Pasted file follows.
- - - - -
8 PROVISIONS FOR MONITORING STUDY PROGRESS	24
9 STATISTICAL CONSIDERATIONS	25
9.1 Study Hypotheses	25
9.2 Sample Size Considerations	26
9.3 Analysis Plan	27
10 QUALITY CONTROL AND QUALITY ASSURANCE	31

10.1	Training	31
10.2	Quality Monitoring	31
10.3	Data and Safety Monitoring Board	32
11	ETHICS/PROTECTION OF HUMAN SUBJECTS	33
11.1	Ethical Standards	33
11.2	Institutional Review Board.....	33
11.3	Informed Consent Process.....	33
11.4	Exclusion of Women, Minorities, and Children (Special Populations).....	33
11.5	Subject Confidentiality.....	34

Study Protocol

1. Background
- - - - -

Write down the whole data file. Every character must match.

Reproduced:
8 PROVISIONS FOR MONITORING STUDY PROGRESS	24
9 STATISTICAL CONSIDERATIONS	25
9.1 Study Hypotheses	25
9.2 Sample Size Considerations	26
9.3 Analysis Plan	27
10 QUALITY CONTROL AND QUALITY ASSURANCE	31

10.1	Training	31
10.2	Quality Monitoring	31
10.3	Data and Safety Monitoring Board	32
11	ETHICS/PROTECTION OF HUMAN SUBJECTS	33
11.1	Ethical Standards	33
11.2	Institutional Review Board.....	33
11.3	Informed Consent Process.....	33
11.4	Exclusion of Women, Minorities, and Children (Special Populations).....	33
11.5	Subject Confidentiality.....	34

Study Protocol

1. Background